• The progesterone-only pill (POP): contains only progestin. The POP thickens cervical mucus and may prevent egg release.

These pills are taken orally and release hormones throughout the body via the bloodstream.

When taken correctly, both types of pills suppress ovulation, therefore, your body doesn't go through its natural menstrual cycle.

You might wonder why, even if you're not following the natural menstrual cycle, you still experience bleeding with certain types of contraceptive methods. It's because birth control methods that contain hormones can cause what is known as "withdrawal bleeding" instead of a regular period. This occurs due to the fluctuating levels of hormones introduced into your body.

What key advantages and disadvantages show in relieving period pain?

  • On the positive side, they offer reliable contraception, alleviate menstrual pain, lead to lighter periods, and improve menstrual regularity.

Additionally, they can provide relief for conditions like endometriosis, fibroids, and polycystic ovary syndrome (PCOS).

  • However, there are also disadvantages to consider. Some potential side effects include spotting, nausea, weight gain, mood changes, among others.

Unfortunately, our society tends to default to prescribing hormonal birth control methods without fully considering the potential impacts on menstruation and overall physical and mental health. This approach is not only problematic but also harmful to people with periods.

At Monthlies we believe that each women deserves personalised, natural period care. Birth control has been simplified as a one-size-fits-all solution, it clearly has some benefits to some people, but there's countless side effects on the other side.

Other Considerations: Long-term fertility is not affected by hormonal contraceptive pill use, although there may be a short delay in returning to fertility after discontinuation. It's crucial to consult with healthcare providers to choose the right contraceptive method based on individual needs and medical history. While contraceptives provide effective pregnancy prevention and period symptom relief, there are still unknowns in the field.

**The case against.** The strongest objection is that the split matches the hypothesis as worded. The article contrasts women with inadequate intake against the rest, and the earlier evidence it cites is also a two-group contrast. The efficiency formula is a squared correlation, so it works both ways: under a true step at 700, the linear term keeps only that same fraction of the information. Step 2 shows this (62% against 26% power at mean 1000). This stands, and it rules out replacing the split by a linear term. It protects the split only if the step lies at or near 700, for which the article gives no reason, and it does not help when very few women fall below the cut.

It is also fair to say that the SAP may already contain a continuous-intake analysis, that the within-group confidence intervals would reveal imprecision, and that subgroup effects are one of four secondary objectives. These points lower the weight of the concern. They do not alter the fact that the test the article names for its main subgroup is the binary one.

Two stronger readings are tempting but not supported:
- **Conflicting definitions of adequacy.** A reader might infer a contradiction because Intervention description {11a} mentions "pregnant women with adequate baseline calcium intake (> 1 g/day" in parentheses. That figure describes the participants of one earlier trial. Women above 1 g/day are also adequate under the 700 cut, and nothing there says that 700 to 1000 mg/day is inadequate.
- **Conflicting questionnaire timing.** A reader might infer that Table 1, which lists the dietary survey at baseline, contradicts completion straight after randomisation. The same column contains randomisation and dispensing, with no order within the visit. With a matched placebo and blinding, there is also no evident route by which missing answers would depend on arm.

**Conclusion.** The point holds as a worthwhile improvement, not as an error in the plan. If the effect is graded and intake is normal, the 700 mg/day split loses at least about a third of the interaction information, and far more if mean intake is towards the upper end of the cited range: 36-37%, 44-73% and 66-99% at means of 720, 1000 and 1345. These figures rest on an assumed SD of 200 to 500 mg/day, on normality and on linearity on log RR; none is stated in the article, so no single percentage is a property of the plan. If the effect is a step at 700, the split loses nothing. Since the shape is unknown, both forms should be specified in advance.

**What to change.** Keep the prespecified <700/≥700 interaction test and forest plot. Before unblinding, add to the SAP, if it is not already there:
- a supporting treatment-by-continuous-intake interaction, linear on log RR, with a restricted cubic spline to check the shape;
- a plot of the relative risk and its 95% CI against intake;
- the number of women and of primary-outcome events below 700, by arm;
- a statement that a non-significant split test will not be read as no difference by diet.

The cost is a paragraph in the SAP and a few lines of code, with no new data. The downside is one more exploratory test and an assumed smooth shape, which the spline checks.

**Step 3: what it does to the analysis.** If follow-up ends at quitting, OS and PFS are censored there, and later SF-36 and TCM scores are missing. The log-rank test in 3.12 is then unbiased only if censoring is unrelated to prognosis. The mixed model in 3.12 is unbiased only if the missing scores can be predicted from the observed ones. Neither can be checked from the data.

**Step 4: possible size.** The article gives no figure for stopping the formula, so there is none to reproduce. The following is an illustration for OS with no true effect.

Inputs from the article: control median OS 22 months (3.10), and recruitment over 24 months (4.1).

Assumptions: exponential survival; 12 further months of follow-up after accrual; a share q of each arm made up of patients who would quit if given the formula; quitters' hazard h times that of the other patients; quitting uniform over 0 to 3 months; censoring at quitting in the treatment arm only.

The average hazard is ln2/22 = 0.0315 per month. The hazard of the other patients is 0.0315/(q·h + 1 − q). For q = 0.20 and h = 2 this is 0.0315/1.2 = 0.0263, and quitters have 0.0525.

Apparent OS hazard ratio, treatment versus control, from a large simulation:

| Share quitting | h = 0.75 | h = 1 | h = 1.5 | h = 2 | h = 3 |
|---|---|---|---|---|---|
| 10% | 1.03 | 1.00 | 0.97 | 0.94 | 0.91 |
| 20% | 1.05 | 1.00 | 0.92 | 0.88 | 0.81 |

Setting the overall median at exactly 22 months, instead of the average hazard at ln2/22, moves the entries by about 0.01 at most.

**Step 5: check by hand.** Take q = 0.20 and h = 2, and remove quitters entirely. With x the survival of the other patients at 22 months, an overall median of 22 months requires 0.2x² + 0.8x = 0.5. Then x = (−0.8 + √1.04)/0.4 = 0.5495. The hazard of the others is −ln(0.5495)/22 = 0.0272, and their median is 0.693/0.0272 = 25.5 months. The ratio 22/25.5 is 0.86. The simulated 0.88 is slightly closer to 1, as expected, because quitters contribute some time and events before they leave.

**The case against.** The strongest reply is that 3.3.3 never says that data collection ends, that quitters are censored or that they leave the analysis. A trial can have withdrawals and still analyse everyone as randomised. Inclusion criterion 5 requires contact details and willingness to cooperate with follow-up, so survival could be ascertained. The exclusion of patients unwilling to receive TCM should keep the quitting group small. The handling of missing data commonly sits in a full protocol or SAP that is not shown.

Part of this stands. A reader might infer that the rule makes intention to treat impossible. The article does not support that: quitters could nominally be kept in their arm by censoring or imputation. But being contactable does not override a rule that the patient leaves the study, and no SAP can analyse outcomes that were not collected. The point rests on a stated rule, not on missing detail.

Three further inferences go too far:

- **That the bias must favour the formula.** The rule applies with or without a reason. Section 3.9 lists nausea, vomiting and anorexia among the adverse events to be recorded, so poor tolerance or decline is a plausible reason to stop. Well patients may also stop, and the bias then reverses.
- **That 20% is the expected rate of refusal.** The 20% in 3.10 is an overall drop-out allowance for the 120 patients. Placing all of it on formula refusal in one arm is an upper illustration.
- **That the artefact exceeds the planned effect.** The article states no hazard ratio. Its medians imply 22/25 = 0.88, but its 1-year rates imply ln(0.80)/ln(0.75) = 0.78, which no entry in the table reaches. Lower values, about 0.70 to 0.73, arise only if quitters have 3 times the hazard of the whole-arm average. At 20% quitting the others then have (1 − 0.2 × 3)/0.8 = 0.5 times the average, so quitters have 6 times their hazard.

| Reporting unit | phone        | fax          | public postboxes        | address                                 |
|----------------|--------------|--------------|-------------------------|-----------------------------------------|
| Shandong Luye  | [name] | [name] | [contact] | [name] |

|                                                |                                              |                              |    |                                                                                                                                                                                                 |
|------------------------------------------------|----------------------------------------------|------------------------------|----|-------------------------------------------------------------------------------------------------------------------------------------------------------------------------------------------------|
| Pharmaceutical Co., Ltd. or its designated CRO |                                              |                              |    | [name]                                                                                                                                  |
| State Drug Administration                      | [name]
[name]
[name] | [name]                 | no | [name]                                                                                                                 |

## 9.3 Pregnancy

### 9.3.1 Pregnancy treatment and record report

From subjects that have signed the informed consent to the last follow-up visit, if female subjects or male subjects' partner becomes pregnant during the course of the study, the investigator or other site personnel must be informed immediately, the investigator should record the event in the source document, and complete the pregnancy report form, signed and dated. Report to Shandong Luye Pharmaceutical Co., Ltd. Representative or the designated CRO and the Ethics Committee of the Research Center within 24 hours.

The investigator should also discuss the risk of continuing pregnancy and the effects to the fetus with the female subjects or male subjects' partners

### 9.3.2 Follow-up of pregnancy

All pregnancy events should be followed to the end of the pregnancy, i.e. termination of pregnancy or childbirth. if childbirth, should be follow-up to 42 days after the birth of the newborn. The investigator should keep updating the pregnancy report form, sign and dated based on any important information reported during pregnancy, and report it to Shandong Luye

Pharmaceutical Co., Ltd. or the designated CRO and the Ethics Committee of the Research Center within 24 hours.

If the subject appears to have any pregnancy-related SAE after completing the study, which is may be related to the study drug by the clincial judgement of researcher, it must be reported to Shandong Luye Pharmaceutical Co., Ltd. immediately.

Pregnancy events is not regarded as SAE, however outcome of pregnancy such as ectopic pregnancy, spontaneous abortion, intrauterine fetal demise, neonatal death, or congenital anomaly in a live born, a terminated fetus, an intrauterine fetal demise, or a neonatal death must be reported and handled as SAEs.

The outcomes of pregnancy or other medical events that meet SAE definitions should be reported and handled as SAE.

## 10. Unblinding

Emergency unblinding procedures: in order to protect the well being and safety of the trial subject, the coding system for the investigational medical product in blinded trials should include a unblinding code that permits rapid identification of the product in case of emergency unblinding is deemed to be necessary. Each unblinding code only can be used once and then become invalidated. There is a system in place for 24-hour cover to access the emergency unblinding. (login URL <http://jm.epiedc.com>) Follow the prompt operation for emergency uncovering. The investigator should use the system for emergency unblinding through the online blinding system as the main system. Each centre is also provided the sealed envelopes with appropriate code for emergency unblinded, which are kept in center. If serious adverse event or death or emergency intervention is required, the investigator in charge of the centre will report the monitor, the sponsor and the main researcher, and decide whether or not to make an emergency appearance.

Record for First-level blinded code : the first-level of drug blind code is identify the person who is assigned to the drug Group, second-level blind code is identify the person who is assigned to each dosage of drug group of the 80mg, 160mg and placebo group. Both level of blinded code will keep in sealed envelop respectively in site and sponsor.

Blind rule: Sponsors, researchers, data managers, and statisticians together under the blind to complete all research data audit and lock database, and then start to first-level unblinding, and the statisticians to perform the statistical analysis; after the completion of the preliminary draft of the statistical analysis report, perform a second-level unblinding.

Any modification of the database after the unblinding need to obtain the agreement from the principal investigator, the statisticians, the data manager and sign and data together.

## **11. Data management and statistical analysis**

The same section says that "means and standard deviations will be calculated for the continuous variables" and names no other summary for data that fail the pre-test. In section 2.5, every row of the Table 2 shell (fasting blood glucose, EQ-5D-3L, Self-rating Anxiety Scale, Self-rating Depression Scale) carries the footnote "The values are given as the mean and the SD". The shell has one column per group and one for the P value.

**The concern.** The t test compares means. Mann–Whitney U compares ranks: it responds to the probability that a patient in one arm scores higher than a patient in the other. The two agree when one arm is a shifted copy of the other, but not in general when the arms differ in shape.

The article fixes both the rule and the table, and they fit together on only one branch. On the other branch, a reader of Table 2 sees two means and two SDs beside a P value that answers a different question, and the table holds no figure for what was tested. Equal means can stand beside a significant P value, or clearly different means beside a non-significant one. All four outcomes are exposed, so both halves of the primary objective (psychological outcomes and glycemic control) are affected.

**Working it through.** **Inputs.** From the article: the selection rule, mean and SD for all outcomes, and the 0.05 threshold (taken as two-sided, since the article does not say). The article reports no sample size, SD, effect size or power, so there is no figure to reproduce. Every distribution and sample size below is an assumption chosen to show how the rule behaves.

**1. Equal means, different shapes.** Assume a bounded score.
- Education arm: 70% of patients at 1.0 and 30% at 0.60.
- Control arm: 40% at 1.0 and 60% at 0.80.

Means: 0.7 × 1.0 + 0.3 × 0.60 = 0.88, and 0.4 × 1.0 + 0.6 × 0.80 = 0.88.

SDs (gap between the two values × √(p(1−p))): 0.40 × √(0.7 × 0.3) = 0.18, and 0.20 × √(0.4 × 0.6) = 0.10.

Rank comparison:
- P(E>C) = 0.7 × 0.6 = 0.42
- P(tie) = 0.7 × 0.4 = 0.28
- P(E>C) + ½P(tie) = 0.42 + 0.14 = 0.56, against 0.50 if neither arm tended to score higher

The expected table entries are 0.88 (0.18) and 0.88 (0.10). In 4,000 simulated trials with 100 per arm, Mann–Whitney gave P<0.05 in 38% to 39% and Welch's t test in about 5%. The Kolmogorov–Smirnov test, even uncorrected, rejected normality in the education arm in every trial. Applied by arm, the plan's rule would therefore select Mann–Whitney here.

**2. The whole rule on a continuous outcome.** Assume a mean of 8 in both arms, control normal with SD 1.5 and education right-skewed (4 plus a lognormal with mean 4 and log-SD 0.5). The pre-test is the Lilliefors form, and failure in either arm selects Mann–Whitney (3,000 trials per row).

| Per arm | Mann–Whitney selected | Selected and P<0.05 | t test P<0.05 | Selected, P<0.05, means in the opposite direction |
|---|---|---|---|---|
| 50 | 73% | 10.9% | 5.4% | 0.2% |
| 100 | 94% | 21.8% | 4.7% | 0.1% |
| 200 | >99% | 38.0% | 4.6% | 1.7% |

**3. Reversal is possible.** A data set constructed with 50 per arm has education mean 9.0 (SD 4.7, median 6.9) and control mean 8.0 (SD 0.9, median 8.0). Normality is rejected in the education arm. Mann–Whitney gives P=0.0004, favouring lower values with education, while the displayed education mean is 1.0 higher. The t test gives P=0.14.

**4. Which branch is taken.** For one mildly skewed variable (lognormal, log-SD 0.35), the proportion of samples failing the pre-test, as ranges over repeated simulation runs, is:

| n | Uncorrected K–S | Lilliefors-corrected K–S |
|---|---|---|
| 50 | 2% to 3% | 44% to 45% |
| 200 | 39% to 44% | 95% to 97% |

In conclusion, contraceptive pills have revolutionized family planning and offered relief from menstrual symptoms for many individuals. Understanding their effects on the menstrual cycle, advantages, disadvantages, and other considerations empowers individuals to make informed decisions about their reproductive health. It's important to engage in open discussions with healthcare providers to find the most suitable contraceptive option for each person's unique needs and preferences.

We recommend you taking our quiz to see which formula fits you the best. If you still have questions about the products or if that’s for you, do not hesitate to contact us through the live chat or by mail.


Know more about the author:

Laia Camps, a passionate individual with a strong background in communication and marketing, joined Monthlies in 2022 as a Communication Manager. Her expertise in women's health and nutritionism has been instrumental in advancing the organization's mission to assist women globally.
In a personal note, she loves surfing, running and eating pepperoni pizza :))



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Medical News Today. 10 most common birth control pill side effects (2020)

Mu E, Kulkarni J. Hormonal contraception and mood disorders (2022)